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Last updated 5:25AM ET
February 26, 2021
Alabama
Alabama
Judge Increases Possible Sentence for Siegelman
(2007-06-28)
(APR - Alabama Public Radio ) - A federal judge increased the possible sentence for former Gov. Don Siegelman from more than 10 years to more than 15 years Thursday, saying he believes Siegelman's actions damaged the public's confidence in state government.

U.S. District Judge Mark Fuller turned down a request by Siegelman's attorneys to reduce the guidelines and instead adopted arguments from prosecutors that the possible sentence should be longer than what's proposed in the guidelines.

"I am convinced the conduct Governor Siegelman engaged in damaged the public's confidence in the government of this state," Fuller said.

Fuller is to formally sentence Siegelman, 61, and former HealthSouth CEO Richard Scrushy, 54, convicted last year on bribery, mail fraud and related charges in a government corruption case.

The new sentencing range for Siegelman is 188 months to 235 months, or about 15 1/2 to 19 1/2 years. The new fine range is $20,000 to $200,000.

Siegelman and Scrushy will be sentenced after the judge hears arguments concerning Scrushy's possible sentence Thursday afternoon.

Attorneys pleaded with Fuller earlier Thursday to show mercy when he sentences Siegelman, a veteran Democratic politician who was described as a kind person "with a special affection for the little people."

But prosecutors said Siegelman, convicted on bribery and other federal charges with ex-HealthSouth CEO Richard Scrushy, should go to prison for as long as 30 years. They said he schemed when he was lieutenant governor and governor to require people to pay bribes if they wanted to do business with the state.

Fuller spent much of Thursday morning hearing arguments from Siegelman's attorneys and prosecutors on why the judge should give a light or harsh sentence to Siegelman.

Fuller did hear from one witness who described Scrushy as a godly man who shouldn't be sent to prison.

Brenda Spahn, who operates a ministry for troubled women in the Birmingham area, said Scrushy has been a volunteer for about a year and comes at least once a week to preach to the women and pray with them.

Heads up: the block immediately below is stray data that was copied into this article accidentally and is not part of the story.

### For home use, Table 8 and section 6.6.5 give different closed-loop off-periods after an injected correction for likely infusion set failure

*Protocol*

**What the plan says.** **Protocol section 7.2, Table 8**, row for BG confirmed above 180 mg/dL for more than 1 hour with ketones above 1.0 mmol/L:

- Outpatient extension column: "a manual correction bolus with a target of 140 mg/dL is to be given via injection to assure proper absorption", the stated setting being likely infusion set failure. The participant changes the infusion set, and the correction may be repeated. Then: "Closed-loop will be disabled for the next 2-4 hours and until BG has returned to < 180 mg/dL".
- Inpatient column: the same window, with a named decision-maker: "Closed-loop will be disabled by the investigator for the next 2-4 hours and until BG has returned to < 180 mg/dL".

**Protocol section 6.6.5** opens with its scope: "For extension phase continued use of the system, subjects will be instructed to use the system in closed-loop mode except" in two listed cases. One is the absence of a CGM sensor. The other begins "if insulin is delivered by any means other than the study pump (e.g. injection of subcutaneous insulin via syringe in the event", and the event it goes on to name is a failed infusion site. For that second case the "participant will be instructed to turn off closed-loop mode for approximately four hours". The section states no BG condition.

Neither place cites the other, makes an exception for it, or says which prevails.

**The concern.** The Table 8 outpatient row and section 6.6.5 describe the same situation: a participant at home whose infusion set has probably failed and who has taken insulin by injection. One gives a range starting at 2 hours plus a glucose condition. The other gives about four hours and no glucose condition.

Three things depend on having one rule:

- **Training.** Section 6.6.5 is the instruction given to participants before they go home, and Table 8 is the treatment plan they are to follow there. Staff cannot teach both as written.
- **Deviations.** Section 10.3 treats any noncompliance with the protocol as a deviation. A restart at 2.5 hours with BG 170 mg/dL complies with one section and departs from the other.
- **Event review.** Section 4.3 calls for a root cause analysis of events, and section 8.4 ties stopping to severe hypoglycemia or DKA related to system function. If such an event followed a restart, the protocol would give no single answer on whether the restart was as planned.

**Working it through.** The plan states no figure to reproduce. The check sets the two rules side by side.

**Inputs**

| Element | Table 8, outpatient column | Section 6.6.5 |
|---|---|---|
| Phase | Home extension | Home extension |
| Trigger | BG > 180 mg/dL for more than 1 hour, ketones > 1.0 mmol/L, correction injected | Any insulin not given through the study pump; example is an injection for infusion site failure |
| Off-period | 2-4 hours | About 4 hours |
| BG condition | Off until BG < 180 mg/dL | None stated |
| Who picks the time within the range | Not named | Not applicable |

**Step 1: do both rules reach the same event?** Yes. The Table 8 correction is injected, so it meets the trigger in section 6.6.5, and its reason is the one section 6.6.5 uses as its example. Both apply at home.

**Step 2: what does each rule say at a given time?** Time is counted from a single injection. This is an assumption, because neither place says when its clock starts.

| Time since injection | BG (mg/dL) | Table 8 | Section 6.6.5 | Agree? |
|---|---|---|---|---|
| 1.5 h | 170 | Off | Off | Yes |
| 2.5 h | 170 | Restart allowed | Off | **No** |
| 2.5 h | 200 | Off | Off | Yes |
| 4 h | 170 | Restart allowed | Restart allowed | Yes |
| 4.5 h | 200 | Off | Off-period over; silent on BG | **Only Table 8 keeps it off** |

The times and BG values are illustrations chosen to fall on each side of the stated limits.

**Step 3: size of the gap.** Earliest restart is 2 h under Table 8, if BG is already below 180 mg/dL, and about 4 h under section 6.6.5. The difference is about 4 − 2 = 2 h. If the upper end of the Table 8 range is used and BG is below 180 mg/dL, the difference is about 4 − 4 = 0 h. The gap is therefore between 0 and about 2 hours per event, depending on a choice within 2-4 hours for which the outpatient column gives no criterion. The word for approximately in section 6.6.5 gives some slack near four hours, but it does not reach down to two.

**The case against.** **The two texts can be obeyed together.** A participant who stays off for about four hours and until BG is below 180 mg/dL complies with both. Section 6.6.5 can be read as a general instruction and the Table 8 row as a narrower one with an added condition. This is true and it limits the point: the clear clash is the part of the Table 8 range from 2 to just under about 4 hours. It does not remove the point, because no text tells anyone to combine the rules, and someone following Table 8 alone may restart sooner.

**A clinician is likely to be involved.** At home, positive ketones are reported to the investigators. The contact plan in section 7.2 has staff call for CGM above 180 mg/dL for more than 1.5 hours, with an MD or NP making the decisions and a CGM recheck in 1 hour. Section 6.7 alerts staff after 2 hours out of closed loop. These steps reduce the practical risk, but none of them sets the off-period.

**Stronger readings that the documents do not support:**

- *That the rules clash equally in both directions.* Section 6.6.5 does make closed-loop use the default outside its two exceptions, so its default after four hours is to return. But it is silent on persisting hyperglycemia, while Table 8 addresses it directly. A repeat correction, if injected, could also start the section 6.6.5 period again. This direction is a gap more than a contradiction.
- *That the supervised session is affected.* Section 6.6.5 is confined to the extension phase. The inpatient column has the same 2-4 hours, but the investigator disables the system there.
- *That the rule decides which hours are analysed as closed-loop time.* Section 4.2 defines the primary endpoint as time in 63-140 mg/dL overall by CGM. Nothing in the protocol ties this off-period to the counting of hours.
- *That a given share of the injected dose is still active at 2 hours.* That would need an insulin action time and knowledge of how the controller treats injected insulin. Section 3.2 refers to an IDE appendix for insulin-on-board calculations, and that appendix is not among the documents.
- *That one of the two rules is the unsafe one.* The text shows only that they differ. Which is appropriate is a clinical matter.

Spahn said she had seen reports about Scrushy on television and she was expecting him to be flamboyant.

"He was nothing like that. He preaches to them and stays for hours. I'm telling you he's the real deal as far as his relationship with God," Spahn said.

Attorney Susan James told Fuller she is concerned about Siegelman's safety if he is given a lengthy sentence, pointing out that as a former Alabama attorney general and governor he has a history of pushing for tough anti-crime legislation and for fighting against parole for some prisoners. She said that at his age a 10-year sentence would deprive Siegelman of much of the rest of his life.

"The rest of his productive life will be wasted while he's in prison," James said.

But chief prosecutor Louis Franklin said Siegelman deserves a harsh sentence partly because of his tough stance against crime.

"To say that when someone takes a harsh stance and then turns around and commits a crime they should be given lenient punishment, that's the height of hypocrisy," Franklin told Fuller.

Franklin said he doesn't doubt that Siegelman has done good things in his life, but he said he shouldn't receive leniency because of those good deeds.

"To give a lenient sentence sends the message if you do a bunch of good deeds that gives you one free crime to commit," Franklin said.

At one point Thursday, James pleaded with Fuller to show "fairness in this case," which she said has gotten worldwide attention partly because of claims that the prosecution was the result of a scheme by Repbulican officals to prosecute Democrats.

But prosecutor J.B. Perrine said Siegelman's claims of a government conspiracy show his "willingness to engage in propoganda to heap disrespect on this system."

Siegelman was a state Democratic Party official in Birmingham when he was elected secretary of state in 1978. He soon became one of the state's most popular politicians, eventually serving as attorney general and lieutenant governor before being elected governor in 1998. Scrushy founded a small health care company in Birmingham in the early 1980s that would grow into HealthSouth Corp., one of the nation's leaders in outpatient surgery and rehabilitative health care.

He was fired as a $1.7 billion accounting scandal was uncovered, but he was acquitted of criminal charges in the fraud by a federal court jury in Birmingham in 2005. Siegelman also had criminal charges against him dismissed after a federal judge in Birmingham struck down key evidence in an alleged Medicaid fraud case.

One of Siegelman's attorneys, Robert Blakey, gave Fuller a list of former governors of various states who have been convicted of crimes but given sentences lighter than what Siegelman would receive according to the guidelines.

The governors included former Louisiana Gov. Edwin Edwards, sentenced to 10 years in federal prison in a racketeering case and former Alabama Gov. Guy Hunt, who received probation after being convicted in 1993 of spending money from a tax exempt inaugural fund for personal items.
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